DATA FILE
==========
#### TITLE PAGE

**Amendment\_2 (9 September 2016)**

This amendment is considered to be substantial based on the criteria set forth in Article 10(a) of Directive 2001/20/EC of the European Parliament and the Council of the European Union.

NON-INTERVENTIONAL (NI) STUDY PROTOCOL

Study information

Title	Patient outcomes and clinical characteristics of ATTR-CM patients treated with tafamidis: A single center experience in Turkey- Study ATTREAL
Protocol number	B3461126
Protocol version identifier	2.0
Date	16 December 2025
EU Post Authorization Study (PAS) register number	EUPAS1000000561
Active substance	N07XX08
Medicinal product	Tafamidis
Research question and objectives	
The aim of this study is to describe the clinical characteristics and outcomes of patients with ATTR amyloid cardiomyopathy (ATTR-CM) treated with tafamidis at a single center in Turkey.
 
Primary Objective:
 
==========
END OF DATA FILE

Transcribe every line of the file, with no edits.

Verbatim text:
#### TITLE PAGE

**Amendment\_2 (9 September 2016)**

This amendment is considered to be substantial based on the criteria set forth in Article 10(a) of Directive 2001/20/EC of the European Parliament and the Council of the European Union.

NON-INTERVENTIONAL (NI) STUDY PROTOCOL

Study information

Title	Patient outcomes and clinical characteristics of ATTR-CM patients treated with tafamidis: A single center experience in Turkey- Study ATTREAL
Protocol number	B3461126
Protocol version identifier	2.0
Date	16 December 2025
EU Post Authorization Study (PAS) register number	EUPAS1000000561
Active substance	N07XX08
Medicinal product	Tafamidis
Research question and objectives	
The aim of this study is to describe the clinical characteristics and outcomes of patients with ATTR amyloid cardiomyopathy (ATTR-CM) treated with tafamidis at a single center in Turkey.
 
Primary Objective:
 